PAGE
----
Today was my hearing for the defamation suit. Justice Lee Seiu Kin heard the case today. He has reserved judgment and will give his judgment in due course.
You can see below my written submissions, which are documents which summarises the relevant facts of the case.
There are two parts to the written submissions.
(1) The first part contains arguments to state the real intent of my article and the statements which are not defamatory.
“It is the Defendant’s case therefore that a fair reading of the Article as a whole does not give rise to the pleaded meaning. While the Article does start off controversially, it becomes clear to the reader having read the whole article that he is not accusing the Plaintiff of any criminal wrongdoing but rather, expressing his opinion that the legal retention of profits from derived from the investing of CPF monies by GIC and Temasek, by the Government is simply not fair to Singaporeans. That is the true natural and ordinary meaning of the Article taken as a whole. No reasonable reader having read the whole article would go away with the impression that the Plaintiff is stealing monies or behaving in a manner prohibited by law! The Defendant therefore humbly urges the Court to rule against the Plaintiff on the pleaded meaning and dismiss the Plaintiff’s application and action.”
“As we have stated above, the Defendant’s case is that the Article read as a whole does not convey to the reasonable reader that the Plaintiff is guilty of criminal misappropriation, as the gist of the Article is that the Government channels CPF monies to various entities (Temasek Holdings, GIC and MAS) and invests the CPF monies and make profits from these investments and enriches itself and its reserves by not returning all profits made from the use of CPF monies to CPF account holders, but retaining part of the profits instead. This puts in perspective, provides the context and is the antidote to the pictorial comparison between the Plaintiff’s relationship with GIC, MAS, Temasek and the CPF Funds with the pictorial description of the persons alleged to have misappropriated monies from the City Harvest Church. The Plaintiff does not and cannot argue that the Government is not legally allowed to retain these profits. Neither would a reasonable person reading the Article as a whole come to the conclusion that the Government is doing something legally wrong in retaining these profits, and that the Plaintiff, as head of the Government, the GIC and the spouse of the Head of Temasek Holdings is guilty of criminal misappropriation.”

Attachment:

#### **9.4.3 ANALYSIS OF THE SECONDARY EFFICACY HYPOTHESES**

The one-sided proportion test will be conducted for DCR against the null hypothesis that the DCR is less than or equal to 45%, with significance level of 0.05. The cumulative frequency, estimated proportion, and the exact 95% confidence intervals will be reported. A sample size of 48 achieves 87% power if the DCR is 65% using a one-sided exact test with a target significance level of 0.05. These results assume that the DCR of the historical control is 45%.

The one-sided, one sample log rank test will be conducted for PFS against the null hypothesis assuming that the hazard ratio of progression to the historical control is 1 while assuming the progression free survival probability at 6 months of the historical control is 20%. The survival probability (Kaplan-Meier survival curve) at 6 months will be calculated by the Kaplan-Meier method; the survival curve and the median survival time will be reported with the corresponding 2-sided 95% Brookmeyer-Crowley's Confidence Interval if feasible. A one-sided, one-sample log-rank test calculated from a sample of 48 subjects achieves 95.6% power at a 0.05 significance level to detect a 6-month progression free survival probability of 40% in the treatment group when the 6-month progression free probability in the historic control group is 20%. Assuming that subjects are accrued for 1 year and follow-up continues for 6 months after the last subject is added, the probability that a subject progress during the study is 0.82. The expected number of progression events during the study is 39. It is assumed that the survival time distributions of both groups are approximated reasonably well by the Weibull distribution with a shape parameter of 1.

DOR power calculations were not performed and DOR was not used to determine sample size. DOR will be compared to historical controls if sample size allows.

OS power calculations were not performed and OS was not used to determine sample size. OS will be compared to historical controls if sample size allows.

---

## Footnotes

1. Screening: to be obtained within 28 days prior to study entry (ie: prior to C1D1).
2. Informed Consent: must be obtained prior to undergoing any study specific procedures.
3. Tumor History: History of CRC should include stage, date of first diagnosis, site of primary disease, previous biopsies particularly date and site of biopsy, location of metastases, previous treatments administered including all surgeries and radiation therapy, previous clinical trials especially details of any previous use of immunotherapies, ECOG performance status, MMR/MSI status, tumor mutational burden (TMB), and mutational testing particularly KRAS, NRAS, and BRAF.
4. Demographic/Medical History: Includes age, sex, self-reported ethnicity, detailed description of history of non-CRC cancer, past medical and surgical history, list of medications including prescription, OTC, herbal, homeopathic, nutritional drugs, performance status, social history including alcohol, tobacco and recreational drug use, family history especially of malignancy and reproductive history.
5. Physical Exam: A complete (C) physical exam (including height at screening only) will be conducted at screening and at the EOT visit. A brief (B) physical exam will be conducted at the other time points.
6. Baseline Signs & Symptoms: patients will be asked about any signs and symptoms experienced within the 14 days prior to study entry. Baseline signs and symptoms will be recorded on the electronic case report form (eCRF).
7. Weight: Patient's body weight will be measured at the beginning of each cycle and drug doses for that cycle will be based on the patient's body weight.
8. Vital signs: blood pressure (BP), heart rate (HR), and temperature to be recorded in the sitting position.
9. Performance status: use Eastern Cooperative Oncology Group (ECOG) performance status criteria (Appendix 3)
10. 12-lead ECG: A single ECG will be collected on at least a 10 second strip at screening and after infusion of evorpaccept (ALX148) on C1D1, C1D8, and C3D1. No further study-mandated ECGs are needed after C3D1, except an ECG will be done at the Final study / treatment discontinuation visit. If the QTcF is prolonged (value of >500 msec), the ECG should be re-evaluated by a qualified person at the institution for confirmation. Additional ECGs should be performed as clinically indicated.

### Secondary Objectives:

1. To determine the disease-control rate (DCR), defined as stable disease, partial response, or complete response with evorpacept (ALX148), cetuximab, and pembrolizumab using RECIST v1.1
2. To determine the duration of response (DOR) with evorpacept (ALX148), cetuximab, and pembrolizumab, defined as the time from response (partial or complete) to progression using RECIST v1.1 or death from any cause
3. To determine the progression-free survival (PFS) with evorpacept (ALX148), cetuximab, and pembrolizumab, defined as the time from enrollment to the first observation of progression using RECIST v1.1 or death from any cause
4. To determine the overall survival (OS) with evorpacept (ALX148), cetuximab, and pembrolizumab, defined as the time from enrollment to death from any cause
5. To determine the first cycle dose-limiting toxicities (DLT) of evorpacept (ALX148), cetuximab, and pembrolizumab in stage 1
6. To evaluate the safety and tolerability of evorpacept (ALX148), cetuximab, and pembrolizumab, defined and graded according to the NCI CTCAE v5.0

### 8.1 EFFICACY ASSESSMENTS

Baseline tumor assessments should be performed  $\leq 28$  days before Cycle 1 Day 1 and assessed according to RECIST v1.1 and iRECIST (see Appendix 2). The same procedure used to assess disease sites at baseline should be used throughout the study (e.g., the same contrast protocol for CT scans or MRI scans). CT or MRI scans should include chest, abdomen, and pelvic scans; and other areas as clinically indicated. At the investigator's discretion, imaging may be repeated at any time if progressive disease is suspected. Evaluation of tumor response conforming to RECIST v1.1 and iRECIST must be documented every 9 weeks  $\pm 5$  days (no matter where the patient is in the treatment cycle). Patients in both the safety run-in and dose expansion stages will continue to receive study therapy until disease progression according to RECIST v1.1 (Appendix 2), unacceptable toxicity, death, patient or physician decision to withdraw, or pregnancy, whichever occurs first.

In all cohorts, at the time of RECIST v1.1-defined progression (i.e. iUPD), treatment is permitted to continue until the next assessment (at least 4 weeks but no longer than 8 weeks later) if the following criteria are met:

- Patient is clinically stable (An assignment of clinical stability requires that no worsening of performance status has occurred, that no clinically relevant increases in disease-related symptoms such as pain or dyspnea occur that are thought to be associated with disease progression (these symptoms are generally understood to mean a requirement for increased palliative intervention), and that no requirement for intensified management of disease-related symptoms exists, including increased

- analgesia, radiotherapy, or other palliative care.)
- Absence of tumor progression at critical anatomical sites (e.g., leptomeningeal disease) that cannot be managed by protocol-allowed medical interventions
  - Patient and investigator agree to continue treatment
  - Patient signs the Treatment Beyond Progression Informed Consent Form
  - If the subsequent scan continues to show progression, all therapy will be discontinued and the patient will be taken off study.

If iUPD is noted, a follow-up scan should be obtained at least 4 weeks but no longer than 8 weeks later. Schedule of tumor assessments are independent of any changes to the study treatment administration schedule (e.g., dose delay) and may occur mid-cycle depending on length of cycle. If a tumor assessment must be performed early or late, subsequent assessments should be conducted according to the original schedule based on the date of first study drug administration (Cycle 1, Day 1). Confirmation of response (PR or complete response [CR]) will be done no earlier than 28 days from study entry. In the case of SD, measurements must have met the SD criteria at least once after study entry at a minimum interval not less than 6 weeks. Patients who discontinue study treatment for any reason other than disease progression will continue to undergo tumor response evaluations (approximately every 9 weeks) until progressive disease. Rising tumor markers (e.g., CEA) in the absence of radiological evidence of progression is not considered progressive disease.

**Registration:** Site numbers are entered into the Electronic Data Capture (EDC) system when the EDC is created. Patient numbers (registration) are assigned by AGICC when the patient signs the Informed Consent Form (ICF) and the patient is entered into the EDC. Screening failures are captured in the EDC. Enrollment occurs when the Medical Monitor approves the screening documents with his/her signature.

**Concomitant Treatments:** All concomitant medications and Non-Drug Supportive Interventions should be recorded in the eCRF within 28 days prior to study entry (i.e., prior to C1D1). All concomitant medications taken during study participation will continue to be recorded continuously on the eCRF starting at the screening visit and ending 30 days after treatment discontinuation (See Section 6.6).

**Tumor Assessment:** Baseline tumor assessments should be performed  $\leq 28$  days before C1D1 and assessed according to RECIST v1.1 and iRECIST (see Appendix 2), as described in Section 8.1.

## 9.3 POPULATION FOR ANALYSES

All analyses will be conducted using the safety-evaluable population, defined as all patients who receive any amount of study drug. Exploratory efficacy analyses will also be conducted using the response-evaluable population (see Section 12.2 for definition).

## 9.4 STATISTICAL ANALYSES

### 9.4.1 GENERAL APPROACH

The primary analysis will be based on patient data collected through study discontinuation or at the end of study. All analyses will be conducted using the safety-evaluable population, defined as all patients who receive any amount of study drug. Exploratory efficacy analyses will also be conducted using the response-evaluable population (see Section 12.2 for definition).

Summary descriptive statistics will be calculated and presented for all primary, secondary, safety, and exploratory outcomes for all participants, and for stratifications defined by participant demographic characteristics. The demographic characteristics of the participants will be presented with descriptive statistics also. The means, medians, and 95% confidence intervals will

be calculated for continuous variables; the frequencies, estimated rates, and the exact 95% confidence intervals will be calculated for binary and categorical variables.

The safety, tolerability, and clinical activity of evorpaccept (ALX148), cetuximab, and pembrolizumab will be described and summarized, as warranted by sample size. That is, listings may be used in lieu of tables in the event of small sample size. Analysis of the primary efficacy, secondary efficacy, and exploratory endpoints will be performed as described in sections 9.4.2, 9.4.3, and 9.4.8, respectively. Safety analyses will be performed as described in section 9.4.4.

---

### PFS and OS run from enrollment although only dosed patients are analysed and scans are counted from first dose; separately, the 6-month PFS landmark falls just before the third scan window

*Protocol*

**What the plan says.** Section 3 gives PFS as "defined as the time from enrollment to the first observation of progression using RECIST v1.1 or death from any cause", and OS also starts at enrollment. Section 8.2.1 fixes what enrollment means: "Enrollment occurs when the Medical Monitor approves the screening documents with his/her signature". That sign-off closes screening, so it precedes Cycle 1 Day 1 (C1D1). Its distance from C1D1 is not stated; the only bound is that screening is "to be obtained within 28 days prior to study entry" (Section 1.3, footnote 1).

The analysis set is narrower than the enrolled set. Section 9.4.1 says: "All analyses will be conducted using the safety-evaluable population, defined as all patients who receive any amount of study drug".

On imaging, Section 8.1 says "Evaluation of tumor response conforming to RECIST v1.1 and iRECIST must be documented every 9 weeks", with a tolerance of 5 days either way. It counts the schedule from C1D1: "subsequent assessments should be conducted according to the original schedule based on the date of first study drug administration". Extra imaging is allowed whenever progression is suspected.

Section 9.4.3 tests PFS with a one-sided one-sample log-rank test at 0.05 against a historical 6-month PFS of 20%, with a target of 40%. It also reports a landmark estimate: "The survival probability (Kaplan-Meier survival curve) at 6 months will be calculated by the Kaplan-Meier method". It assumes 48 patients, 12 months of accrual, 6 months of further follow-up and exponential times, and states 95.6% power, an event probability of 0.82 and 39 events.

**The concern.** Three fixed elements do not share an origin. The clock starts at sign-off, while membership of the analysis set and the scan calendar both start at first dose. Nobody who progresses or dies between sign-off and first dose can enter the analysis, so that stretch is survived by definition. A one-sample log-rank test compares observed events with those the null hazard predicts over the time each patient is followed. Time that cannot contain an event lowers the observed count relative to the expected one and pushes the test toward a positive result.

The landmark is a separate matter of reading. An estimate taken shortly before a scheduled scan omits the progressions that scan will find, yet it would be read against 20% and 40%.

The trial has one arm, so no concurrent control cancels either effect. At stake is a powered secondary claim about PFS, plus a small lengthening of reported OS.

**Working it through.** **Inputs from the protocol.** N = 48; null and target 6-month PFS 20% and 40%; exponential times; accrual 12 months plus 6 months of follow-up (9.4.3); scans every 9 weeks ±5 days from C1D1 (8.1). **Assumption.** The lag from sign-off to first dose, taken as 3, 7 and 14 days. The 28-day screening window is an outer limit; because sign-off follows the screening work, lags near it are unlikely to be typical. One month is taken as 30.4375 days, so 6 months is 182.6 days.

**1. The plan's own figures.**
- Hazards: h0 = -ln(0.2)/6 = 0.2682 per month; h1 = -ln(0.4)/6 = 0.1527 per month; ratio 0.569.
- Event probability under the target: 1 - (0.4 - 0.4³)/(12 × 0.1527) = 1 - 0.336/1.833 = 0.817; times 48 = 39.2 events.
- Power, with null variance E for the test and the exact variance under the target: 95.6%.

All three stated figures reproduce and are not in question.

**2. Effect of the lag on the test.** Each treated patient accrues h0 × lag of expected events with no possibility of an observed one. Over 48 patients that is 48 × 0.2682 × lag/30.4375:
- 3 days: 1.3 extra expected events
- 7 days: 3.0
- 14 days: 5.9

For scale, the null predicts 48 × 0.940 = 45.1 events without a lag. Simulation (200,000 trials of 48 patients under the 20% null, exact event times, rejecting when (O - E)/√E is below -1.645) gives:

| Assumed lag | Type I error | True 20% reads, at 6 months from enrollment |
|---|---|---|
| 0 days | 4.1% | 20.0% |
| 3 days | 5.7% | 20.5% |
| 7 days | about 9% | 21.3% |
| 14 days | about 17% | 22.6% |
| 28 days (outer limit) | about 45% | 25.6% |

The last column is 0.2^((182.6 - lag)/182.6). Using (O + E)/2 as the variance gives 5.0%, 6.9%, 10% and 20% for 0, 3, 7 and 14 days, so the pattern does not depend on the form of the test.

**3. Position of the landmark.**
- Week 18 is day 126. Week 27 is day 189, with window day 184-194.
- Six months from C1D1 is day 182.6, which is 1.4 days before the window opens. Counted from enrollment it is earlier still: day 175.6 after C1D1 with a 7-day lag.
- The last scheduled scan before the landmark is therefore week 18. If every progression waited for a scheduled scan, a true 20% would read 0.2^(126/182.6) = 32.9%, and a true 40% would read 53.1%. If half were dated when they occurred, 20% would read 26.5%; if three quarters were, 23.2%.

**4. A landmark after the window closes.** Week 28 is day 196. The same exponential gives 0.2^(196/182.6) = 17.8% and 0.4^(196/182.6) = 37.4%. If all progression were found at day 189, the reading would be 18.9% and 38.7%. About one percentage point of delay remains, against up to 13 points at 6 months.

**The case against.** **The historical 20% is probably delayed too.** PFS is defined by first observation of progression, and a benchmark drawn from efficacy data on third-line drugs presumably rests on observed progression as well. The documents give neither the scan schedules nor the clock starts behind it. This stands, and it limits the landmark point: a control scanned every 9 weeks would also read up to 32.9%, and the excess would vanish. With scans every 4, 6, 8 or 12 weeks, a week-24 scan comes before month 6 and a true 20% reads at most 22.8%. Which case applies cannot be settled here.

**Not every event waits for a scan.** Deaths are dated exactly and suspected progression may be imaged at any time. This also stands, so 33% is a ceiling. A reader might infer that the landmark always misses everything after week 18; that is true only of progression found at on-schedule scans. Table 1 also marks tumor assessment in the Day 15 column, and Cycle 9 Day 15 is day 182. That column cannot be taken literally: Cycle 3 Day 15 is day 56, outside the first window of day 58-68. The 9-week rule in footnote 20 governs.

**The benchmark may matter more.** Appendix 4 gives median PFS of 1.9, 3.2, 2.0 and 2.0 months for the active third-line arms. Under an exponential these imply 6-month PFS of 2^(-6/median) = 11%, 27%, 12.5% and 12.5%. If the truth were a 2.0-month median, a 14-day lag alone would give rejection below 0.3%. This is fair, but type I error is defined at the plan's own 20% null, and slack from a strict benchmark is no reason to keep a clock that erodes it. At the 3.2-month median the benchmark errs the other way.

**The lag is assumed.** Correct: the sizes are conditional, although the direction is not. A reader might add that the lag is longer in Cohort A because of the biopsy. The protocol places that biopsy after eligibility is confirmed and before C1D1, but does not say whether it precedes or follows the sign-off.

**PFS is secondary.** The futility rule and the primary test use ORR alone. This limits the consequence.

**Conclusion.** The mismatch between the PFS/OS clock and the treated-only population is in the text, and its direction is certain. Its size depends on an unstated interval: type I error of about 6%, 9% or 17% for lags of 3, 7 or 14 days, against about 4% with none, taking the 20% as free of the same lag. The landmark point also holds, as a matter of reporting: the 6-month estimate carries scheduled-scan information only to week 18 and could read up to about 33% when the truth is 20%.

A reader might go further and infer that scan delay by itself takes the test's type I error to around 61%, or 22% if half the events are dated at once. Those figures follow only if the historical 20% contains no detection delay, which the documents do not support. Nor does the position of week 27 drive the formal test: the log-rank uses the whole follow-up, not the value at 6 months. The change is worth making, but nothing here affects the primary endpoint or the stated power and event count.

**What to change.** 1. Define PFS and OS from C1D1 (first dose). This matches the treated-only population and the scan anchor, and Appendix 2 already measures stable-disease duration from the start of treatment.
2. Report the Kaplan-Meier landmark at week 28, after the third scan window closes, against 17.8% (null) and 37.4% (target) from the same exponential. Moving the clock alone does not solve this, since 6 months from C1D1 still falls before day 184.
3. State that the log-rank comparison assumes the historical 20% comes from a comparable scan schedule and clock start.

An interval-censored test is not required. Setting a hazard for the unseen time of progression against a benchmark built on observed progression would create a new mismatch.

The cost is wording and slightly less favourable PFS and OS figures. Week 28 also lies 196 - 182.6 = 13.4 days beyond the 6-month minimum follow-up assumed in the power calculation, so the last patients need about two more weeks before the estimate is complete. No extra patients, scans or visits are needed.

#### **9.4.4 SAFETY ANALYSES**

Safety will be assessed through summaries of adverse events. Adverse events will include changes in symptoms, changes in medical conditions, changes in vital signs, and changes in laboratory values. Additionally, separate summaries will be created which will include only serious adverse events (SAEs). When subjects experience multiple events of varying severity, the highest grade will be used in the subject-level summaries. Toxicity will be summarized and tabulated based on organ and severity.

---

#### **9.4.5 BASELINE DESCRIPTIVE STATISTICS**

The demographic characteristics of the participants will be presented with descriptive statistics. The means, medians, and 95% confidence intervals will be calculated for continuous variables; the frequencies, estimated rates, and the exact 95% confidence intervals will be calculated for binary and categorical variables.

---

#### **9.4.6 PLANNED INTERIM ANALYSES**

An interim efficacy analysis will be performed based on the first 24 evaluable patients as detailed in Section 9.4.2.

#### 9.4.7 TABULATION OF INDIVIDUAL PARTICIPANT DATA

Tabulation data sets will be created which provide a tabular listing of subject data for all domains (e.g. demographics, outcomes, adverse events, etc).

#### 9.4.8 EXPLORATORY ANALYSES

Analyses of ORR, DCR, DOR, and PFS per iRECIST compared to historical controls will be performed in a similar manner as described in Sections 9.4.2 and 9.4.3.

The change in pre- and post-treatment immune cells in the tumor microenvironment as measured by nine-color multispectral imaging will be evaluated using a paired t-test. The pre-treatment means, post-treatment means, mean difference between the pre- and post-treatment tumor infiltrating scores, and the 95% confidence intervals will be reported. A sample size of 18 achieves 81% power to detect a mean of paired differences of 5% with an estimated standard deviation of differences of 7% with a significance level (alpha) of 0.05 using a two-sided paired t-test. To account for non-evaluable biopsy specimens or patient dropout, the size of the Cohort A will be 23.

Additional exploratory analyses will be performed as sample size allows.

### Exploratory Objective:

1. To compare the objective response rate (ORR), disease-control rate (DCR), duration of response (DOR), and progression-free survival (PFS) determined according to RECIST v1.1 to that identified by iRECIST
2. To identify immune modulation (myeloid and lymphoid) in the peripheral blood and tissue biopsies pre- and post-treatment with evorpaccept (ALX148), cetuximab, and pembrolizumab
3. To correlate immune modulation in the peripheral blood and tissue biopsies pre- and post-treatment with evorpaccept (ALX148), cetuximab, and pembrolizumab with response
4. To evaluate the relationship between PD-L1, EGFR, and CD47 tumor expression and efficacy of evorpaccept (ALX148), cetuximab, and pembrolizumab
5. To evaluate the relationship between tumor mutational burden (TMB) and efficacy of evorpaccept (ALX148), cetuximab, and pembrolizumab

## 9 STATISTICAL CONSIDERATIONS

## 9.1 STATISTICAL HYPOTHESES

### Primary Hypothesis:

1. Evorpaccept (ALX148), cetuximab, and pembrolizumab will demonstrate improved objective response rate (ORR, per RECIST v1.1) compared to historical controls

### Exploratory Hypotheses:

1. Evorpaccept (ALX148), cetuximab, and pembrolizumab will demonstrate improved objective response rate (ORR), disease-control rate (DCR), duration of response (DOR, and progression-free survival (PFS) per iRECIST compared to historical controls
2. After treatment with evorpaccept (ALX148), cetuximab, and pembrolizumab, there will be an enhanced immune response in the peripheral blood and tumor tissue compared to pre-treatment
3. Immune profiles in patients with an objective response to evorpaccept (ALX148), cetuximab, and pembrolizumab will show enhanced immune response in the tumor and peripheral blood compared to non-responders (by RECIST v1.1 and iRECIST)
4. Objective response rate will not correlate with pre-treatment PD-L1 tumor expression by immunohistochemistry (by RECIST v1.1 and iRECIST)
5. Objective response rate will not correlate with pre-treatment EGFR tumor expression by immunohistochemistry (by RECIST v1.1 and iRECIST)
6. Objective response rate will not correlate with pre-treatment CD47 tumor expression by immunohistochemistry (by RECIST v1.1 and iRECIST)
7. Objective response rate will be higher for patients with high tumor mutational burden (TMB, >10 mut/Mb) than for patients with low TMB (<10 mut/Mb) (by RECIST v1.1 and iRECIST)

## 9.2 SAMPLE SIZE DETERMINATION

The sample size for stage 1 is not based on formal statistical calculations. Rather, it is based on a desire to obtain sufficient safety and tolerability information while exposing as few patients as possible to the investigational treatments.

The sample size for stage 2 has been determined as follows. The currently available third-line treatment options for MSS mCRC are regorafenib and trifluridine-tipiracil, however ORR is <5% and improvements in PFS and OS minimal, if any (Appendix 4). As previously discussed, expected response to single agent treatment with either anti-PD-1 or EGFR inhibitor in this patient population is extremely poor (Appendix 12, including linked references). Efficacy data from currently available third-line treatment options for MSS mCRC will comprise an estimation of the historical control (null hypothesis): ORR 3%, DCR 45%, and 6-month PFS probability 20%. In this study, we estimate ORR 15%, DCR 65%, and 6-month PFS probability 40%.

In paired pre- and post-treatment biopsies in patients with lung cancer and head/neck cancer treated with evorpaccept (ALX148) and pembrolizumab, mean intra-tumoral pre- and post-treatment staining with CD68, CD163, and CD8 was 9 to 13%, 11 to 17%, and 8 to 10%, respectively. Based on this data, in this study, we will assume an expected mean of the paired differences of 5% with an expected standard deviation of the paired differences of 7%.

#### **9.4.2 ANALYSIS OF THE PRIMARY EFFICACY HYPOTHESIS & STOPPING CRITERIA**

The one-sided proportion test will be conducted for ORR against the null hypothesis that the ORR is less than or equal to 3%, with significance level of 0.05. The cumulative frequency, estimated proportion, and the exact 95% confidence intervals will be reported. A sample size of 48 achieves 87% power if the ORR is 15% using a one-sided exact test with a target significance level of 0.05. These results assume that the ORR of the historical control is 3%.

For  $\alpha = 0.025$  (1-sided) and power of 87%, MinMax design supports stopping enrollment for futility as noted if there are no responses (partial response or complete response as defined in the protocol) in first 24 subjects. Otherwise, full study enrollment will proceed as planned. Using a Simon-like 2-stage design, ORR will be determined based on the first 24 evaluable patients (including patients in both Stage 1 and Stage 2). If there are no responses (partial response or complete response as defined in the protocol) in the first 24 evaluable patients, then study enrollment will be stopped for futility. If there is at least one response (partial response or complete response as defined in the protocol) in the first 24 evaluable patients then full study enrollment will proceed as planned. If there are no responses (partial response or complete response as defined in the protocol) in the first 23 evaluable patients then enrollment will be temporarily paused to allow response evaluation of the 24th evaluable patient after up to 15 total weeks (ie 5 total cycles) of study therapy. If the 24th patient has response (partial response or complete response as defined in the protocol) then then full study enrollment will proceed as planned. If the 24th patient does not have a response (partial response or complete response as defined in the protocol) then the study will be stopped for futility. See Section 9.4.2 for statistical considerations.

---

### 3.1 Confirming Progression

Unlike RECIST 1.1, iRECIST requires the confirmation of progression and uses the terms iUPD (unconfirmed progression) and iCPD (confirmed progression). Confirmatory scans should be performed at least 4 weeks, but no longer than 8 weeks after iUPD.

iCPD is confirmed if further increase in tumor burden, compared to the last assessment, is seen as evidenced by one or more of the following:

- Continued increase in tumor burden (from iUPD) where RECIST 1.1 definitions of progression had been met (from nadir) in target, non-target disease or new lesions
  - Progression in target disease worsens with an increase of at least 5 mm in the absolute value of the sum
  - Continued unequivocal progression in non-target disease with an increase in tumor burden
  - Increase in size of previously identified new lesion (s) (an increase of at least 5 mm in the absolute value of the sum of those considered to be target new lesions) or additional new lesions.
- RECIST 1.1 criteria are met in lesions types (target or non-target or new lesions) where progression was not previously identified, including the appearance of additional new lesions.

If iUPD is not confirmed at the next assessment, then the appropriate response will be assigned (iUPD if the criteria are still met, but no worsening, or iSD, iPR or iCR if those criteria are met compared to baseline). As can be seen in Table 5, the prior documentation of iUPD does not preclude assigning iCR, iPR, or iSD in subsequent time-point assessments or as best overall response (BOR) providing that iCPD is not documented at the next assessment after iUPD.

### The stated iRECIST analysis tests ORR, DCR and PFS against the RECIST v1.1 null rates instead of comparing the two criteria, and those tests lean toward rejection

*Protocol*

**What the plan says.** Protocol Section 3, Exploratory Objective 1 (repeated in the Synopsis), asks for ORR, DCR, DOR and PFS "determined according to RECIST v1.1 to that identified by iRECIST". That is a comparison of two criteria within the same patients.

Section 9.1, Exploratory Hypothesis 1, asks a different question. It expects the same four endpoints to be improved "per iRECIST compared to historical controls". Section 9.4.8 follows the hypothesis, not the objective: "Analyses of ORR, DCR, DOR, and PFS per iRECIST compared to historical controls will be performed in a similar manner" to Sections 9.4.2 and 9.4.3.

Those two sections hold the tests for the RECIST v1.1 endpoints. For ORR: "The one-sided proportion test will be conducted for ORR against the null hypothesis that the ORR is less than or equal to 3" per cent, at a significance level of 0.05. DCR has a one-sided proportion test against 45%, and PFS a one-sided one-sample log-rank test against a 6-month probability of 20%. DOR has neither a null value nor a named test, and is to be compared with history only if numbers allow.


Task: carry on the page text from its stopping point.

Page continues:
“With respect, the Plaintiff’s submission on this point as set out in paragraph 85 is completely disingenuous. The reasonable reader knows that the Plaintiff is the head of the Singapore Government and the Head of GIC. The ordinary reader also knows that the Plaintiff’s wife heads Temasek Holdings. It is clear therefore that any reference to the Singapore Government would be relevant in interpreting what the pictorial representations mean and it is not open to the Plaintiff, as head of the Government to argue that the later portion of the Article is irrelevant in interpreting the Article as a whole as the Government is a separate entity from him.”
“It is the Defendant’s case therefore that unless it could be said that it is legally wrong for the Government to channel CPF monies to various entities (Temasek Holdings, GIC and MAS), invest the CPF monies and make profits from these investments and enrich itself and its reserves by not returning all profits made from the use of CPF monies to CPF account holders, the Article clearly does not leave the ordinary reader with the impression that the Plaintiff has done something wrong, much less, is guilty of criminal misappropriation.”
(2) The second part contains the constitutional argument.
“It is the Defendant’s submission that by virtue of Article 14 of the Constitution (Cap Const, 1999 Rev Ed) (“the Constitution), the common laws of defamation ceased to apply in Singapore unless Parliament, by law, specifically provides for it.”
“It is necessary at the outset to note that the Defamation Act (Cap 75, 2014 Rev Ed) (“the Defamation Act”) does not meet the Freedom of Speech Guarantee’s requirements. The Defamation Act does not restrict the citizen’s freedom of speech and expression, simply because it does not provide that defamation is cause of action. The Defamation Act merely provides for various defences to be available which were not available at common law, and for various procedural matters.”
“We reiterate at the outset that the Defamation Act (Cap 75, 2014 Rev Ed) (“the Defamation Act”) does not satisfy the Freedom of Speech Guarantee’s requirement that “Parliament may, by law, impose… restrictions…” This is because the Defamation Act does not purport to restrict speech at all. All that it does, as the Plaintiff helpfully points out, is to provide for certain modifications and qualifications for a restriction of speech – the common law of defamation – that supposedly already exists.”
“The Plaintiff is right in not arguing that the cause of action of defamation had actually been enacted by the Defamation Act. It does not follow from the fact that Parliament enacts legislation modifying, or with the assumption of an existing body of law, that therefore Parliament enacted that existing body of law. By definition, by assuming an existing body of law (and therefor not positively providing for it), Parliament cannot simultaneously enact that existing body of law.”
I also managed to do some quick drawings on my notebook.